& Bylaws

Declaration (CC&Rs) & Bylaws combine to complete the first leg of your governing documents triumvirate.

Common interest community (CIC) Declarations or Covenants, Conditions and Restrictions (CC&Rs) are dedicatory instruments recorded by county governments that "run with the land" to form the foundation of every association's governing documents.   Bylaws partner with the declaration  / CC&Rs to establish the broadest forms of organization-specific governance and restrictions.  Both documents typically incorporate statutory language from your state statutes (CIC statutes, nonprofit corporation act, etc.)  

If your declaration & bylaws were a Scrabble board, every single piece that's played must follow the structure they create.  Articles of incorporation are not discussed here because their critical role allowing the formation of a corporation generally gives way to the Bylaws once things are “up and running” and almost certainly after homeowners take control from developers.  Moreover, some CICs are not incorporated.  Many state and county governments provide an online technology portal that allows searching for corporations and for recorded documents, respectively.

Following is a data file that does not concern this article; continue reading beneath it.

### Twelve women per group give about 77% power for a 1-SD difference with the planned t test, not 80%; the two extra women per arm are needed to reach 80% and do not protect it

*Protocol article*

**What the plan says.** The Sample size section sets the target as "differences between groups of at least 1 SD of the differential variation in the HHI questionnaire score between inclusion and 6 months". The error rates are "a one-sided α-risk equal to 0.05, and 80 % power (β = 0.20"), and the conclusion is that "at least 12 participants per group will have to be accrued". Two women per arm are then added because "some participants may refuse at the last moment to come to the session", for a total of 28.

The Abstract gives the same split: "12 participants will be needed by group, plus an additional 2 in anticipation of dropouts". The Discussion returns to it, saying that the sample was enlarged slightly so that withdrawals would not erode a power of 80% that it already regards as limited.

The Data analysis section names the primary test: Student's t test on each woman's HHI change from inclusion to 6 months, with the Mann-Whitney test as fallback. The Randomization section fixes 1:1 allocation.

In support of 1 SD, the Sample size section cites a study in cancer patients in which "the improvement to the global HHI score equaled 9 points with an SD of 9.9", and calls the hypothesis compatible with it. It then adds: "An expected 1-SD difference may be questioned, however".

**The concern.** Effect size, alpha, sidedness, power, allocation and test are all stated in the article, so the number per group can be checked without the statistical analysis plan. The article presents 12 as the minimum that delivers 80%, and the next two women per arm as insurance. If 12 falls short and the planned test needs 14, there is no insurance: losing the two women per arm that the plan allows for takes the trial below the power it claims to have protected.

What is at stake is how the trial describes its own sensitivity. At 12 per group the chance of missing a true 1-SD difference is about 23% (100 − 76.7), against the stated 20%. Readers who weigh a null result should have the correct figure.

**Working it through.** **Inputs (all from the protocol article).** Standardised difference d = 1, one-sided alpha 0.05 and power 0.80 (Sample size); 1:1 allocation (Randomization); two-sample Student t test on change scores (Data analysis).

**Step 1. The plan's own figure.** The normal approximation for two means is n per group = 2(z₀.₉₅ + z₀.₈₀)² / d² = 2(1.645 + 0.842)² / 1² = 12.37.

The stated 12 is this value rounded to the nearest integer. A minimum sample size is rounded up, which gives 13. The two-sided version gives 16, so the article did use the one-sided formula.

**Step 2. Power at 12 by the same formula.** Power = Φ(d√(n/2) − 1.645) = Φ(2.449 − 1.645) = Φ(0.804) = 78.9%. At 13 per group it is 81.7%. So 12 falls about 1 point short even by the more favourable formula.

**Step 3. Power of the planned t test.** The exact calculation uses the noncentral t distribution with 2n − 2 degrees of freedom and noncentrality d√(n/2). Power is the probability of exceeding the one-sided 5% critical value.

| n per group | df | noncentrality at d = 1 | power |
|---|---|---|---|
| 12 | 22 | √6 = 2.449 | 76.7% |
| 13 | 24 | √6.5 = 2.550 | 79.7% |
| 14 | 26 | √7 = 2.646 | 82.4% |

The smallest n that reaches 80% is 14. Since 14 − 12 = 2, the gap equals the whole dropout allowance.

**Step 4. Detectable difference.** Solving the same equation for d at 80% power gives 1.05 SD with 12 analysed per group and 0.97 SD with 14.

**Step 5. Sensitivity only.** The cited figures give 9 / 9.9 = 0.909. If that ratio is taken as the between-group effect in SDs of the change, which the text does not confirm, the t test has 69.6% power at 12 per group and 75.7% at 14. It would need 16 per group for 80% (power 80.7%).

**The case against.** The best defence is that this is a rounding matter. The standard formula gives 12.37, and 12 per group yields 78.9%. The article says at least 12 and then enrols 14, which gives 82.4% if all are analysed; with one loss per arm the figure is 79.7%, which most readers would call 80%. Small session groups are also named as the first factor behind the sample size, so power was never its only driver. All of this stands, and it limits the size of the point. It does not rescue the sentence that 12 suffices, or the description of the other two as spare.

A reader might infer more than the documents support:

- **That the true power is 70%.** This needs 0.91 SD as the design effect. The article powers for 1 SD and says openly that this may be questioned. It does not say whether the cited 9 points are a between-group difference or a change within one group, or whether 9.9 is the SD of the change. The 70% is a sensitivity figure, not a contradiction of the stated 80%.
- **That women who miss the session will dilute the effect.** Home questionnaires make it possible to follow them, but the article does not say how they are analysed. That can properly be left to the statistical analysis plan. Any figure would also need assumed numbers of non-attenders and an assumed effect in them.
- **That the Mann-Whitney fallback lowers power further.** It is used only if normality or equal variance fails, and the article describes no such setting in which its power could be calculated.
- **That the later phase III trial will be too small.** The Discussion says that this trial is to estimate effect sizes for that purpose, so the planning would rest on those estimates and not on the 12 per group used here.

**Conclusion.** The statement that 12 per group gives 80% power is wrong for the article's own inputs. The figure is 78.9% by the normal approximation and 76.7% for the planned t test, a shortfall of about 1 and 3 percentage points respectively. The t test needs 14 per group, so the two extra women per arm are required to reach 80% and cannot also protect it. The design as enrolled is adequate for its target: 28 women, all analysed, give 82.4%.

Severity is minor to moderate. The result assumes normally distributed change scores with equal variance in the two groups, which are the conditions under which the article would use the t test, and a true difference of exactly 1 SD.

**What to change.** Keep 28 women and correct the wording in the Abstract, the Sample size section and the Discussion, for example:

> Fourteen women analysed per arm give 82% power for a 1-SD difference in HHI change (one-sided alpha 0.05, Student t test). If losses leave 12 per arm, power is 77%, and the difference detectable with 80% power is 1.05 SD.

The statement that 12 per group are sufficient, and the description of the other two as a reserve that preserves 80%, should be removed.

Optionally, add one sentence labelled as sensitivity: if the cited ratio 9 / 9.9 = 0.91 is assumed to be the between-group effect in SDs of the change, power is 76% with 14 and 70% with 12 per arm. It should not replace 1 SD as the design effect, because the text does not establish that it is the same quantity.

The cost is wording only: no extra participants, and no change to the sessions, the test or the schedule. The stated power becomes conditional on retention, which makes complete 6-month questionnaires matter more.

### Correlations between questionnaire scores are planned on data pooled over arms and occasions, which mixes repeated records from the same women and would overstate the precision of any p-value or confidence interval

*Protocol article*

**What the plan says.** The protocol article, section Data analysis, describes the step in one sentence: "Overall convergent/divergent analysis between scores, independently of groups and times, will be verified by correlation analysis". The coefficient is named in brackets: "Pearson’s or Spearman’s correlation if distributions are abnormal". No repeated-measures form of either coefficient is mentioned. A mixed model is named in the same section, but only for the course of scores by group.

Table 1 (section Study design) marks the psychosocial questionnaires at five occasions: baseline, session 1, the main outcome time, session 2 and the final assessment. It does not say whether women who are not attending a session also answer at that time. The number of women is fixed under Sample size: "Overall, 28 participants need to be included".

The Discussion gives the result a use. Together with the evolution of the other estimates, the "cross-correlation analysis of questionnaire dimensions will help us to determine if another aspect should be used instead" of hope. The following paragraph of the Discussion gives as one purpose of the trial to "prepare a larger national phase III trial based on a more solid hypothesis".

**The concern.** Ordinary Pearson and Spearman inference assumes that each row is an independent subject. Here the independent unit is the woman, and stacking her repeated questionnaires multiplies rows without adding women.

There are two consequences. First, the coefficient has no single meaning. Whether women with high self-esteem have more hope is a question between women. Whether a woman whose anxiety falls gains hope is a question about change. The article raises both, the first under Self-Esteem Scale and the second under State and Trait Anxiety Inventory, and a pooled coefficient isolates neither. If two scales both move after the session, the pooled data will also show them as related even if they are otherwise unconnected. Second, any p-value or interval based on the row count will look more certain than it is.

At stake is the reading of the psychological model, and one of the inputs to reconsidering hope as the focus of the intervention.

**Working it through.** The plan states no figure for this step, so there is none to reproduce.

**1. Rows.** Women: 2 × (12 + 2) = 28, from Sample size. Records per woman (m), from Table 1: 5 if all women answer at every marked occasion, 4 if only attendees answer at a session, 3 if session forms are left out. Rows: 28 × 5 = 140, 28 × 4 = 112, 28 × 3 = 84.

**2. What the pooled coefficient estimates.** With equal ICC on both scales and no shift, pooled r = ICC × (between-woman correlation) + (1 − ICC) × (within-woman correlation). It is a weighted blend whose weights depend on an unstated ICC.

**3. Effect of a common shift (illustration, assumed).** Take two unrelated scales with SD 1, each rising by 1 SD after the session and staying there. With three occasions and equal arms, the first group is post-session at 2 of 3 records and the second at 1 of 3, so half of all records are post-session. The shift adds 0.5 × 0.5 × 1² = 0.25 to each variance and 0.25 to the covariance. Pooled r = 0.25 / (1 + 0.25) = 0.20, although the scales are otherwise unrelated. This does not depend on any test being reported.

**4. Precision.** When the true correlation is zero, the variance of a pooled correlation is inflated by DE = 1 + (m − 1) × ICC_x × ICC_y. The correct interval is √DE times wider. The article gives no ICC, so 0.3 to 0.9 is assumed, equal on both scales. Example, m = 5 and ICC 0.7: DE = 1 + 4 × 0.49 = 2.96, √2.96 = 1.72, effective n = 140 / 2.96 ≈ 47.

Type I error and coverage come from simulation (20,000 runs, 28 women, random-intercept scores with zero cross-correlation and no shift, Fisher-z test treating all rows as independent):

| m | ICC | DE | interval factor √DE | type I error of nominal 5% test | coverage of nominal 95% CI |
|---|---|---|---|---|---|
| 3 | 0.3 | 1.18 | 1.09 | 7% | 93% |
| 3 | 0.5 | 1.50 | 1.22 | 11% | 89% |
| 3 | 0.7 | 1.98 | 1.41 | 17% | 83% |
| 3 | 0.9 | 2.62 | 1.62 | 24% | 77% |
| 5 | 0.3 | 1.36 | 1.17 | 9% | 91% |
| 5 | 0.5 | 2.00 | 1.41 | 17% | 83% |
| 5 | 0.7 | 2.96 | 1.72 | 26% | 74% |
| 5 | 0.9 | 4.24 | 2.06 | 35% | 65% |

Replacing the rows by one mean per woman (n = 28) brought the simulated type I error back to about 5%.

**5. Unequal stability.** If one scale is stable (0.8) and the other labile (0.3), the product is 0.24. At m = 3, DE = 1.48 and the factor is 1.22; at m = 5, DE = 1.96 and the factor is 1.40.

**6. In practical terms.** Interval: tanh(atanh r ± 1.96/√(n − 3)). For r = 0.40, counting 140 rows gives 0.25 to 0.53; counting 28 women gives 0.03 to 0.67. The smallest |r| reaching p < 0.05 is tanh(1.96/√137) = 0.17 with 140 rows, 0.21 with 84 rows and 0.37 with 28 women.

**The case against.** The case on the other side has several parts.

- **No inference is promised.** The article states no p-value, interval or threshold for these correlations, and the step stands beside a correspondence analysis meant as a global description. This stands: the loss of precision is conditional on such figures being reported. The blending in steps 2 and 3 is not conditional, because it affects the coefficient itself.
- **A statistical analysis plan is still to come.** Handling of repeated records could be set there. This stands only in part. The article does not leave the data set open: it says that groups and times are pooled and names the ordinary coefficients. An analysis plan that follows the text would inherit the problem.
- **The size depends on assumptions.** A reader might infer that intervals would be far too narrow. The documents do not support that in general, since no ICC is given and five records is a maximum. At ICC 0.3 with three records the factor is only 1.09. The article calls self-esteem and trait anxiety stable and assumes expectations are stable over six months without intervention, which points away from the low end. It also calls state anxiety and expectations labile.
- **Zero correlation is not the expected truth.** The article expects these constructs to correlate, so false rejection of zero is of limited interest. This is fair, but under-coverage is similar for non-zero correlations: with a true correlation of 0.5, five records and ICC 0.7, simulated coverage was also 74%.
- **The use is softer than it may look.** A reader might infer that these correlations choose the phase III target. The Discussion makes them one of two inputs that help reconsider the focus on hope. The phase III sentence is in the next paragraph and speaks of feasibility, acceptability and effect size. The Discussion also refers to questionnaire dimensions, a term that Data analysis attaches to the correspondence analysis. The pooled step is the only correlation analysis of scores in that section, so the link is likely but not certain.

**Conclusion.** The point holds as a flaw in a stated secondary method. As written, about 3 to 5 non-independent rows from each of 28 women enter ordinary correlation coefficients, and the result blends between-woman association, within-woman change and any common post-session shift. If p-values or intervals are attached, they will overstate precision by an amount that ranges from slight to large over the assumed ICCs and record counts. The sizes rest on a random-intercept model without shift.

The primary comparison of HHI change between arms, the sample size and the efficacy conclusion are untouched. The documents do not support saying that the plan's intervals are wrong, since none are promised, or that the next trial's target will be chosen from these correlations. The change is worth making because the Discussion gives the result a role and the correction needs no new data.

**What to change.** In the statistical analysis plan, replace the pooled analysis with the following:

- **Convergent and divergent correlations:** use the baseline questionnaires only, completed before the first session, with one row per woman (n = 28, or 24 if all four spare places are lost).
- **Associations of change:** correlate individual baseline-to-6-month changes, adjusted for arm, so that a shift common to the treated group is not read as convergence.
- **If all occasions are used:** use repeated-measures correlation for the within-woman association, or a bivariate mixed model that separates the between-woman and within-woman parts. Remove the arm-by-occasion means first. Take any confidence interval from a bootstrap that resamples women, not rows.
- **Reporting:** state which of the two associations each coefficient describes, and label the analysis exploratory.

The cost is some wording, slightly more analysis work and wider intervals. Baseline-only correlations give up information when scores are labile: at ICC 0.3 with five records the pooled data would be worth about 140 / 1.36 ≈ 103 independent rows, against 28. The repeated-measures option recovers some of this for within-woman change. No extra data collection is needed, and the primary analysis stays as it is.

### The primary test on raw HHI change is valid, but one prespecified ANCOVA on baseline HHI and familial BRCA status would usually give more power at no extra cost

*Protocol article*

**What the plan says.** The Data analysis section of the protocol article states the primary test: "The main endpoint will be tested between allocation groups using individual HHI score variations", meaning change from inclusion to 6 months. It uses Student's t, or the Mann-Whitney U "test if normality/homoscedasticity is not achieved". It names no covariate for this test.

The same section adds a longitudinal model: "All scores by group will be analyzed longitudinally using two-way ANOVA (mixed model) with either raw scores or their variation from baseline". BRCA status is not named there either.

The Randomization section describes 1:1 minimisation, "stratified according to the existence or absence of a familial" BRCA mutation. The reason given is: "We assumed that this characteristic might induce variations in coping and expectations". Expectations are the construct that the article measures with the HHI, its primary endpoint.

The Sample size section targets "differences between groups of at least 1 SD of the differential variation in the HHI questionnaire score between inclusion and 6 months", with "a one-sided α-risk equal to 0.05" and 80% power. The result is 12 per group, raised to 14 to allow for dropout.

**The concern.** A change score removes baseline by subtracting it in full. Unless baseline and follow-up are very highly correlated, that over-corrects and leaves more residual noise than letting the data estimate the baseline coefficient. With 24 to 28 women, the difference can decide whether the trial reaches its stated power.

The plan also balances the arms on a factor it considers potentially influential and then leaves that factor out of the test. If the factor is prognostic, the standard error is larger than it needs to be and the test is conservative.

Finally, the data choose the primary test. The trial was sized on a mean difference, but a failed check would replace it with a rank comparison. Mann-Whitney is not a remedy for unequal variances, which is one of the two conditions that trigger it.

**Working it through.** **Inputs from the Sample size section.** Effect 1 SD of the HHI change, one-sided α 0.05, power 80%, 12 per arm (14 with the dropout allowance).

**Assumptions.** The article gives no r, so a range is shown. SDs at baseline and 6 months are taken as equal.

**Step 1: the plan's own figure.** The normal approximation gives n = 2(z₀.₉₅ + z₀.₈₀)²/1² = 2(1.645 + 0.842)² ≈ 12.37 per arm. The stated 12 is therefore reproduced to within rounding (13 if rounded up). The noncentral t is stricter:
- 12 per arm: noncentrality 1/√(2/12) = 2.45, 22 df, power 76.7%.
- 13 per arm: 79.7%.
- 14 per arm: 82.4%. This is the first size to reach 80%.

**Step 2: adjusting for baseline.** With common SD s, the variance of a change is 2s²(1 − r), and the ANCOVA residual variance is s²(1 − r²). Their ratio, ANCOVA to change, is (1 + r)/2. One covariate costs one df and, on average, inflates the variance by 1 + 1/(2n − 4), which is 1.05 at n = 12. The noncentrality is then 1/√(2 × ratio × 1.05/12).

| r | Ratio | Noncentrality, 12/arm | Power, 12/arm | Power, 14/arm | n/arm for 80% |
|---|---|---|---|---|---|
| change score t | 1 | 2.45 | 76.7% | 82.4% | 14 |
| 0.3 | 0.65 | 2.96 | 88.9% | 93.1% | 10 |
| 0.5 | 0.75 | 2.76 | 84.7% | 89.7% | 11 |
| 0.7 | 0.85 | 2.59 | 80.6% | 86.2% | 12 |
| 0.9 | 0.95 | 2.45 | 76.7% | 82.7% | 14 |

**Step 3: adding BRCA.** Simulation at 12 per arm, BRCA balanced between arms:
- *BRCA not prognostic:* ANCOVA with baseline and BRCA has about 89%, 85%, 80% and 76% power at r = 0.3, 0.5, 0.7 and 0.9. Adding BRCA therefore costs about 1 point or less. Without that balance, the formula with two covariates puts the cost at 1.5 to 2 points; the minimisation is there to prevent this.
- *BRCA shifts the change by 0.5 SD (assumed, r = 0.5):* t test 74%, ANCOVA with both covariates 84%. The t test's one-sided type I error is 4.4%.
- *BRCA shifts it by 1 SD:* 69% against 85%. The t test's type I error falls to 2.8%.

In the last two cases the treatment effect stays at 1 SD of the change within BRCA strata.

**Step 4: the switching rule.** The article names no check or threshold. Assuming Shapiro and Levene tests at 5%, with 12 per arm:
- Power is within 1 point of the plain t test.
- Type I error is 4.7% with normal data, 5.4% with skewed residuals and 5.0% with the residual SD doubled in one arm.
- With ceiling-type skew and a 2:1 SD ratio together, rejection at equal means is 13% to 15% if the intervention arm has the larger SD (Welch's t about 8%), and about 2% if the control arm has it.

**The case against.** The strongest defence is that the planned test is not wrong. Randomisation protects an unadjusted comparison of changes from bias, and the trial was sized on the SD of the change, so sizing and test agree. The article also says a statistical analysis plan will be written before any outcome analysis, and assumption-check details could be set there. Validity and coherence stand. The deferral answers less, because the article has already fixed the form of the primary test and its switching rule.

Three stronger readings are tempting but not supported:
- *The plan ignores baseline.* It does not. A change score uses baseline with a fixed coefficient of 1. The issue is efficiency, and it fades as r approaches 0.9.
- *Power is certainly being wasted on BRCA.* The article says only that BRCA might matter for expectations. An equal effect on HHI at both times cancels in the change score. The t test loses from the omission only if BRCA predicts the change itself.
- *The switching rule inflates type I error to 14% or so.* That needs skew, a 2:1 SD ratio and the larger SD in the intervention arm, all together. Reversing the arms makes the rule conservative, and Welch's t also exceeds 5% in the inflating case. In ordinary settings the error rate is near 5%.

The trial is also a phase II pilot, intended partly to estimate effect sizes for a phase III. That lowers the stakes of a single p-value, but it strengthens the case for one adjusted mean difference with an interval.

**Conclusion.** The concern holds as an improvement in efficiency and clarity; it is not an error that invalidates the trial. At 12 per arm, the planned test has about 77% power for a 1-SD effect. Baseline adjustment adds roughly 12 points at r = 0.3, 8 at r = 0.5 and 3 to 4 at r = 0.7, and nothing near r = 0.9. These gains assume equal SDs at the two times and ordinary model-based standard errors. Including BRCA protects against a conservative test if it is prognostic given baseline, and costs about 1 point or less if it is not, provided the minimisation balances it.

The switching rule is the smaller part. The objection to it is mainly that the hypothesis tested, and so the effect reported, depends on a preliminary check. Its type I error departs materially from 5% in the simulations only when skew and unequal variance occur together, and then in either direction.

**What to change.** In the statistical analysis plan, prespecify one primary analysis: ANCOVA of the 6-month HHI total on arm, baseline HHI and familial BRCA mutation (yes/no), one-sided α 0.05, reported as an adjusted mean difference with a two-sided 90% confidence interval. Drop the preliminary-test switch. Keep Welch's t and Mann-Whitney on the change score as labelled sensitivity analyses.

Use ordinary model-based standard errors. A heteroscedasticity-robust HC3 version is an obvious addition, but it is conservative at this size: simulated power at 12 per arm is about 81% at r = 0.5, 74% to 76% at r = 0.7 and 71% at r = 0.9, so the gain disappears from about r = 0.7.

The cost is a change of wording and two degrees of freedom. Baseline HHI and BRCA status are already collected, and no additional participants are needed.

Reference the Uniform Common Interest Ownership Act and Uniform Condominium Act.

This is a the perfect spot to remind ourselves that your community association should have a mission.  Many co-op models include a mission for members to live in "community" with one another.  Most condominium, HOA and/or planned communities have never adopted a formal mission and, in the grandest scheme of things, operate to protect, preserve and potentially improve financial and physical components held in common (not to "protect property values").

CICs are hyper-local governments.  Their covenants, conditions and restrictions and bylaws function almost exactly like a city charter.  You can compare and contrast similarities and differences between The Charter of the City of Seattle (or another city of your choosing) and your CIC governing documents.